DISCLAIMER!!!: This project can be EXTREMELY dangerous if you do not know what you are doing, in the case of this system, the x-rays are really the least of the problem, assuming you have something to protect yourself with. However a flyback transformer can give you a nasty shock that could even kill you in some cases. The X-ray emission from this project is not dangerous if you understand the physics and protect yourself from it. Regardless, shielding is a necessity. I am NOT responsible for any damages to people or property if you attempt this.
This is an Instructable covering the first part of a project I have wanted to do for some time now. After watching various videos and studying up on how x-rays were produced and interacted with the world around them, I decided I would very much like to experiment with them, as I have a well vested interest in high energy physics and electronics. I did not wish to spend many hundreds of dollars or possibly thousands on a real x-ray setup, as I wanted to experiment now and wished to see if I could produce them cheaply, reliably, and repeatably with parts I already had or could very easily acquire.
As for background, X-rays are very high energy photons produced when an accelerated electron strikes something and returns to its ground state. So to produce them, you must accelerate electrons to an appropriate energy to release an x-ray. This energy is measured in electron volts, or eV. There are also two categories of x-rays that we will associate with; Soft x-rays, and hard x-rays. "Soft" or "Low energy" x-rays are produced at around 800 eV to 5 KeV, while so called "Hard" or "high energy" x-rays are produced at energies greater that 5 KeV, upwards to 100 KeV. Soft x-rays are produced by this project, and are unable to penetrate objects as well as hard x-rays, and are often absorbed in air or your object of study. Therefore they are not typically used for imaging, due to scattering and absorption. Hard x-rays can be absorbed or pass through different materials, and their different rates of attenuation can show images when projected at a screen sensitive to x-rays. Essentially like shining a light on something and creating a shadow, materials that attenuate hard x-rays more readily will show up white, as x-rays have not penetrated through that material and made it to your imager, Whilst when hard x-rays do penetrate through, they hit your imager and leave no shadow. The x-rays produced by this system will typically be absorbed in air or water due to their relatively low energy, and are not useful for imaging, however you can still measure these x-rays, and I will speak more of this in the other part of this project, the detector.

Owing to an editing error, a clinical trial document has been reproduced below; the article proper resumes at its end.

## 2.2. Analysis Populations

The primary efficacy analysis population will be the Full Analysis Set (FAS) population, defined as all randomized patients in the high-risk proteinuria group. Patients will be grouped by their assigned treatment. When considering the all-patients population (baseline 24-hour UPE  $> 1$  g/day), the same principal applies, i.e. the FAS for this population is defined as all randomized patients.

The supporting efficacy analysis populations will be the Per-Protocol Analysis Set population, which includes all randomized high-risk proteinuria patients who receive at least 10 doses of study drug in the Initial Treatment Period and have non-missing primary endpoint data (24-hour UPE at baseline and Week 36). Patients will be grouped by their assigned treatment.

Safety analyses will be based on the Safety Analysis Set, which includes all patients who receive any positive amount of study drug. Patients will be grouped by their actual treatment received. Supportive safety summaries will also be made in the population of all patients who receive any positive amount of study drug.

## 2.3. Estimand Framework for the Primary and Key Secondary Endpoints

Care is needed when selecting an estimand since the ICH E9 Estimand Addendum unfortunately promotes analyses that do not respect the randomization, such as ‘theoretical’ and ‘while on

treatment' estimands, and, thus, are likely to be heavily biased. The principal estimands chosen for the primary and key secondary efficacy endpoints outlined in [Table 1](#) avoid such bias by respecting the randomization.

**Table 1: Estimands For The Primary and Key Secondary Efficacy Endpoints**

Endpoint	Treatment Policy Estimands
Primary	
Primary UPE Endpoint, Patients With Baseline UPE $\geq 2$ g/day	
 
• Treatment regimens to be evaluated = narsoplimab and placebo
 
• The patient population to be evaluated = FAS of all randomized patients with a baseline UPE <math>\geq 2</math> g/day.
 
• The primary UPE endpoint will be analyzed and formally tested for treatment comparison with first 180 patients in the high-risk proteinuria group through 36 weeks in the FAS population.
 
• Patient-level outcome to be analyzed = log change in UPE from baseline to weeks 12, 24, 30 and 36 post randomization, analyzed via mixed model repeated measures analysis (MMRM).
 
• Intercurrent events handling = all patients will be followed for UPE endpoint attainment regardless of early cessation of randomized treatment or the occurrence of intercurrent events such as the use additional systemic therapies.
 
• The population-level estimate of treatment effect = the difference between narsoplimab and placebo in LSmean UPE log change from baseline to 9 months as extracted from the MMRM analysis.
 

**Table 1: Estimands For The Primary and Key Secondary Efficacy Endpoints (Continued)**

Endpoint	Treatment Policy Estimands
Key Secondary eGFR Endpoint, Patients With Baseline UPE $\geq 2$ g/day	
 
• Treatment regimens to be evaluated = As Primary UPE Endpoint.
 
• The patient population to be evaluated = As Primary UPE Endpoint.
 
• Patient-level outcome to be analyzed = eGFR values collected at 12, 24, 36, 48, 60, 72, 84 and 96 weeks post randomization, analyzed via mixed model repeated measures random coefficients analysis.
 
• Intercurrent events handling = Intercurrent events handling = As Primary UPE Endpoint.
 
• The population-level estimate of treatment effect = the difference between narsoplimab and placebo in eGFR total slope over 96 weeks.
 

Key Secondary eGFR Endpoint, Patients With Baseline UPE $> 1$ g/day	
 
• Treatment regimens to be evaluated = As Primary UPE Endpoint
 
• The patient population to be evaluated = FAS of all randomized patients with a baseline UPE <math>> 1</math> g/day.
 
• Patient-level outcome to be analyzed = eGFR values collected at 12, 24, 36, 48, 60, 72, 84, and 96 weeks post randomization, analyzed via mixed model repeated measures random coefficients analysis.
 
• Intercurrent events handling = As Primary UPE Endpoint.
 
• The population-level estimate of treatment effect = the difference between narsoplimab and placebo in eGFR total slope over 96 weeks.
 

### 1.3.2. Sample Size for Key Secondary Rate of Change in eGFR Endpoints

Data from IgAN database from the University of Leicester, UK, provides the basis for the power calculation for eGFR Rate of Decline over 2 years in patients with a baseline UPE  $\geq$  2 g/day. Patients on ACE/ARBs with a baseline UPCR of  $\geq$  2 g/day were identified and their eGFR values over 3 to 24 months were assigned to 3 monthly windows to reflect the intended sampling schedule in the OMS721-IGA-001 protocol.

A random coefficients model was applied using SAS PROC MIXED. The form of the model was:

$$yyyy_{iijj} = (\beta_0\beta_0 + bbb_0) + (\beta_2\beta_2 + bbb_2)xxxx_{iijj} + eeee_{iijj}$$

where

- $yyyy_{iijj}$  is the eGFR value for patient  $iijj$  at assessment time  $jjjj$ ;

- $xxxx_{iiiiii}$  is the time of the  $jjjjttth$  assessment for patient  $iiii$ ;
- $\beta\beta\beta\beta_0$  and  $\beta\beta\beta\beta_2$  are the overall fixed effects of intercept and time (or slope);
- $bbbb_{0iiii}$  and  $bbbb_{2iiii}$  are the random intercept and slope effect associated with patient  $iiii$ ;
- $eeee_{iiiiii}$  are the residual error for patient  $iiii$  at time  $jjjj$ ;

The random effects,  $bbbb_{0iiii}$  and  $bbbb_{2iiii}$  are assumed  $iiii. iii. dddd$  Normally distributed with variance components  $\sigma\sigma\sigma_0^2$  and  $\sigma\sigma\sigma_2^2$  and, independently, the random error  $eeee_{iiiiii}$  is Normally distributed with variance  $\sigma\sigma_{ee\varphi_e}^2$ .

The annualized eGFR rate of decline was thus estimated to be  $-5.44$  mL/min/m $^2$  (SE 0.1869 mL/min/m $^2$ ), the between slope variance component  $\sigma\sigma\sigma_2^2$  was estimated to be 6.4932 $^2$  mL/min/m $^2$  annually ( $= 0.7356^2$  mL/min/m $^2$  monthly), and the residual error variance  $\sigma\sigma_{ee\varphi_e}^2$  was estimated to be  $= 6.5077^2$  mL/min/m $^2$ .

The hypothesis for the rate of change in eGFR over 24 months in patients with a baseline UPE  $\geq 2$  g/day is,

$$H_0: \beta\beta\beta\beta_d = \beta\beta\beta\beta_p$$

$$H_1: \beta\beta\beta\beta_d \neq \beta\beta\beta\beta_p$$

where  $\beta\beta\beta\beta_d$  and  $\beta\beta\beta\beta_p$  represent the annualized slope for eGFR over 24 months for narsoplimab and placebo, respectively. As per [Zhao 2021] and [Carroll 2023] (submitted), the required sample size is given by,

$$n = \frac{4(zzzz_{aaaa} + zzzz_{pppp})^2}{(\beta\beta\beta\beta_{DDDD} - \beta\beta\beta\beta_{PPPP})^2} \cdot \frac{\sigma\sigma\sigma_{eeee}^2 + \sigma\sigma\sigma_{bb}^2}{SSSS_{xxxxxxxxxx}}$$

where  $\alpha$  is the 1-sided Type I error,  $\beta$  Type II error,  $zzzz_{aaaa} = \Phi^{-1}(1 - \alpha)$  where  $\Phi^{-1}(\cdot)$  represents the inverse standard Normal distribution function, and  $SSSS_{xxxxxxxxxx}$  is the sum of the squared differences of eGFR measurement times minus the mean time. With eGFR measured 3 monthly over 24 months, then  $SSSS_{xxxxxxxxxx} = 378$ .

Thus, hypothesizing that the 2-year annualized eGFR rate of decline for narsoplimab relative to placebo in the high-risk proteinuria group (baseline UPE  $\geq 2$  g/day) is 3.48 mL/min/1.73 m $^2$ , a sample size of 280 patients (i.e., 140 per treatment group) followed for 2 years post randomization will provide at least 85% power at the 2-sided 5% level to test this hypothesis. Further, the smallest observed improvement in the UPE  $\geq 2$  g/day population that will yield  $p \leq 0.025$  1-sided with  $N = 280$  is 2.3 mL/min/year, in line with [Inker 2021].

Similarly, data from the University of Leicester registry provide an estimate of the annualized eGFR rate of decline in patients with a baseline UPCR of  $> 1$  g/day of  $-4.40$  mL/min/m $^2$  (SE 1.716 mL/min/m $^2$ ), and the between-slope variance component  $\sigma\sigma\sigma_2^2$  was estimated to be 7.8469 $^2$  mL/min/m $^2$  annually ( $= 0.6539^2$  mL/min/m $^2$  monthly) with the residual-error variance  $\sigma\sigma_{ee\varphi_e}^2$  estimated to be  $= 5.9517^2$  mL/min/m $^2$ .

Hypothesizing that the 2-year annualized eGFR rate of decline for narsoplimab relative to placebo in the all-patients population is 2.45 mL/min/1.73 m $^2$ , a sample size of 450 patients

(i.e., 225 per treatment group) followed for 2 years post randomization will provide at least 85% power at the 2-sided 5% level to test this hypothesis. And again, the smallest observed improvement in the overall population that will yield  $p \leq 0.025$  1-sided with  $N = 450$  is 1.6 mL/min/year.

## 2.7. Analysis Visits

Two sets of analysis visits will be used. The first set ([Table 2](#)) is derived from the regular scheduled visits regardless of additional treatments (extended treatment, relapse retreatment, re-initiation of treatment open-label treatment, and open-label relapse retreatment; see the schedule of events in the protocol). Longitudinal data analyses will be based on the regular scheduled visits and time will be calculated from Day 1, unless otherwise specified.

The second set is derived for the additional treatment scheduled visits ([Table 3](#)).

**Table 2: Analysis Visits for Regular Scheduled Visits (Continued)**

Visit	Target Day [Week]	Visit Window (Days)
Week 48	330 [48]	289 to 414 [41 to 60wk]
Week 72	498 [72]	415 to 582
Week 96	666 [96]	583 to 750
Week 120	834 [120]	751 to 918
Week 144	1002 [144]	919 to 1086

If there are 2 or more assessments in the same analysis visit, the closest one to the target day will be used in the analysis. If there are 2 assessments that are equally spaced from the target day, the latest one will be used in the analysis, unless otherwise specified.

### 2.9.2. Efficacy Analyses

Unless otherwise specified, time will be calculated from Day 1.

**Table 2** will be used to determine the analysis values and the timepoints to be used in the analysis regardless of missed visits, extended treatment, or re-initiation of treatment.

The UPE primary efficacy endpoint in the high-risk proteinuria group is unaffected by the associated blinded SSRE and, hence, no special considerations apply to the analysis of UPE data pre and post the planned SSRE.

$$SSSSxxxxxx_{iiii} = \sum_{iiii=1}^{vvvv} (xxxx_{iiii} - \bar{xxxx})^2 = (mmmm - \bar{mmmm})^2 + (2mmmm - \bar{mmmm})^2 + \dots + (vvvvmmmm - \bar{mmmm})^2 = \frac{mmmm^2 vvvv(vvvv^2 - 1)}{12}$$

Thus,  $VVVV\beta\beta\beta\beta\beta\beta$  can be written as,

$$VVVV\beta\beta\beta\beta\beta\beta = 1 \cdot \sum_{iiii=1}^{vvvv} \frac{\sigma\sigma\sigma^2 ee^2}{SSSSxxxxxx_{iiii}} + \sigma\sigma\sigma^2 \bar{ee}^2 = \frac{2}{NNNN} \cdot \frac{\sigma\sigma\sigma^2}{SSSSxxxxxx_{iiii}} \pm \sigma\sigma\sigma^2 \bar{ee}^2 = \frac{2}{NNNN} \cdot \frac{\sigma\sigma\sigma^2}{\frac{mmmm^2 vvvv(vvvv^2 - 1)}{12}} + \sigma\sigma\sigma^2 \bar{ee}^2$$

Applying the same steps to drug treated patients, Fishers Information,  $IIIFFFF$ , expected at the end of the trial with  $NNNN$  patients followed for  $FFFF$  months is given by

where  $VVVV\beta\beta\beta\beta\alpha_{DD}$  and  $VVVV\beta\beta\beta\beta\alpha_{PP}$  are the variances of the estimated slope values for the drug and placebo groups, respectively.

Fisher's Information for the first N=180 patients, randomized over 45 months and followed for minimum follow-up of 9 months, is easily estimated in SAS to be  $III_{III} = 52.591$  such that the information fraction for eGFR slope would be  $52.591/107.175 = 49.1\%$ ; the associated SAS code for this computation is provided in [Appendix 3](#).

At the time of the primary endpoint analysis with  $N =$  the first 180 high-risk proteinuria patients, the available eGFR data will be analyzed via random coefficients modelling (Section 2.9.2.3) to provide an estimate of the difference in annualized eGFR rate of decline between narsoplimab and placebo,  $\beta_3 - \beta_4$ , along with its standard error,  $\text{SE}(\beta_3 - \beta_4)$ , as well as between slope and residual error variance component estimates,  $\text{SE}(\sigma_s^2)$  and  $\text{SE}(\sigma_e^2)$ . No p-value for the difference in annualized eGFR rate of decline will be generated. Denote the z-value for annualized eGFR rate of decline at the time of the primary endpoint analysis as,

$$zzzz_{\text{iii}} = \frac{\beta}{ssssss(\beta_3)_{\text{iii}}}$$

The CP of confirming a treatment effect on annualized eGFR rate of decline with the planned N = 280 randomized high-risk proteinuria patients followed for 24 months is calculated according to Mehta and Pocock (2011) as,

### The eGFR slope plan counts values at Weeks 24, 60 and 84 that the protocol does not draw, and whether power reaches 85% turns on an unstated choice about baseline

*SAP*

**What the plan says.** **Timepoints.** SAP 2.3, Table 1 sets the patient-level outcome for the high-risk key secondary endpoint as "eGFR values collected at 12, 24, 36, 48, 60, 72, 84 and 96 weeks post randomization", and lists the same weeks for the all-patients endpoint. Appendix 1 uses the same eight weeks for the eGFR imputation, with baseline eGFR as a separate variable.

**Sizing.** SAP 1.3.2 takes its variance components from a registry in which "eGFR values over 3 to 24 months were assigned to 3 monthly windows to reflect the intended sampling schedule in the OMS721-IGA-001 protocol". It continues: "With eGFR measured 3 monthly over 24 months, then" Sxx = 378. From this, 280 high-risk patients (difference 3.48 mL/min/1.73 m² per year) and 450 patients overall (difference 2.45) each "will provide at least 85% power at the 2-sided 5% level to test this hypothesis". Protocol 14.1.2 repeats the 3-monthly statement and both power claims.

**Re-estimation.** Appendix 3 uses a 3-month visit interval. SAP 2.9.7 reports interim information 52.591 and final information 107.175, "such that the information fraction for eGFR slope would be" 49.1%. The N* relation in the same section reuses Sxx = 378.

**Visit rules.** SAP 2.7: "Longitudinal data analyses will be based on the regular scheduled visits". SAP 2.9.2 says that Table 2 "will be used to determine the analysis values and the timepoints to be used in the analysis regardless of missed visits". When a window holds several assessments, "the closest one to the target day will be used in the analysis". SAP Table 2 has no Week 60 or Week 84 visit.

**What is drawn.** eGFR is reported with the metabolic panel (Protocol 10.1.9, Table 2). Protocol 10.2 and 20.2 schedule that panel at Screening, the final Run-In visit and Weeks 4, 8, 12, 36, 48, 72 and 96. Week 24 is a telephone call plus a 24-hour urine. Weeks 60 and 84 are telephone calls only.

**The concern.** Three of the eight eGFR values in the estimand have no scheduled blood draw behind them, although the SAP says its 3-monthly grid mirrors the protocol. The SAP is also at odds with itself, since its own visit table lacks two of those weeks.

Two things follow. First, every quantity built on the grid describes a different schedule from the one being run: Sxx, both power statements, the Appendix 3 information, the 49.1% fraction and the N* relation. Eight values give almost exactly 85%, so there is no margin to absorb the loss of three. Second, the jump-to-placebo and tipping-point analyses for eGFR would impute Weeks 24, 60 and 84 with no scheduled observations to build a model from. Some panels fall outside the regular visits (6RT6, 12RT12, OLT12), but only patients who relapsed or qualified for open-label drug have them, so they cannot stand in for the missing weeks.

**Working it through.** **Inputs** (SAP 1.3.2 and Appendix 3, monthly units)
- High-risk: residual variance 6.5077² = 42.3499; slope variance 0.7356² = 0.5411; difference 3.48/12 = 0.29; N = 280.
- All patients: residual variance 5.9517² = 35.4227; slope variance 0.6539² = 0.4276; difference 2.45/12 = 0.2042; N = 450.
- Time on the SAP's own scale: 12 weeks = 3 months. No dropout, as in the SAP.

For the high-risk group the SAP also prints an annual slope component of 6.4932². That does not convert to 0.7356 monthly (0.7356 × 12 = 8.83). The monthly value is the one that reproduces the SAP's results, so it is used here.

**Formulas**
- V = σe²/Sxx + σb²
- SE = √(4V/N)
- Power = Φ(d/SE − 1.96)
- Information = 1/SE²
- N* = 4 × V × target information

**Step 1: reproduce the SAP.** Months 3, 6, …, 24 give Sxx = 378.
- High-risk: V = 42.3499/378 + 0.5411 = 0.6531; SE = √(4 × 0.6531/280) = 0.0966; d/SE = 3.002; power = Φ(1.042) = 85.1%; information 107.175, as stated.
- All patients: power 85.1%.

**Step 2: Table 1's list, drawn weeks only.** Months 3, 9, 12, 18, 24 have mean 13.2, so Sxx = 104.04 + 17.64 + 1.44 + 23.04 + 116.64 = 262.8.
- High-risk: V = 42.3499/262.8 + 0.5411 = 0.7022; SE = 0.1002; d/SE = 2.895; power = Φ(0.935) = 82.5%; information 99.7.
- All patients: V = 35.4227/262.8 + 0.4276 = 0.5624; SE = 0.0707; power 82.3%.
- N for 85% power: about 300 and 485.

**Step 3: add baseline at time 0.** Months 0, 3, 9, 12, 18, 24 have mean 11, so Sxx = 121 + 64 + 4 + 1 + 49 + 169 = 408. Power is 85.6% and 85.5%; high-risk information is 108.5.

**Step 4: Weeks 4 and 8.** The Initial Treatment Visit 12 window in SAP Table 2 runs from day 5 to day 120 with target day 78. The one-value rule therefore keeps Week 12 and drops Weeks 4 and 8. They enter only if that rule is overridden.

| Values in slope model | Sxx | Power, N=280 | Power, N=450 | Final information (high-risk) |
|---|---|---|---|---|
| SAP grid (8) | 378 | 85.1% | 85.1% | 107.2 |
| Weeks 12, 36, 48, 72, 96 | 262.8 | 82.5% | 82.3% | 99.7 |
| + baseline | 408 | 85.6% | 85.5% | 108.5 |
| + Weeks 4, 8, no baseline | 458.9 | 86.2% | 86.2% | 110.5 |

*soft x-rays can be considered much more dangerous due to their higher rates of absorption, so care must be taken, and shielding worn or placed between you and the emitter.*
So came the first component; the tube. I am an avid collector of different valves and interesting vacuum or gas filled electron tubes. It so happened that I had a High voltage beam triode, which when operated in a cold cathode configuration, meaning the cathode was not boiling off electrons due to thermionic emission, I could accelerate electrons to an appropriate High energy for x-ray production.
My source is a High voltage beam triode from RCA, The 6BK4C 6EL4A. This tube is very well suited for this since it has; 1. A physically far apart Anode and Cathode, this will prevent arc out and degradation. 2. A well documented datasheet that states its level that it produces X-rays at. 3. It is robust, and simple.
There is one drawback to this particular tube, and that is that it is a revised version of a previous tube. It is a revision equipped with leaded glass to reduce x-ray emission. Nevertheless the stated production rate is somewhere in the neighbourhood of 2 rads per hour. The leaded glass will not prove to be a terrible hindrance, as the tube is quite active.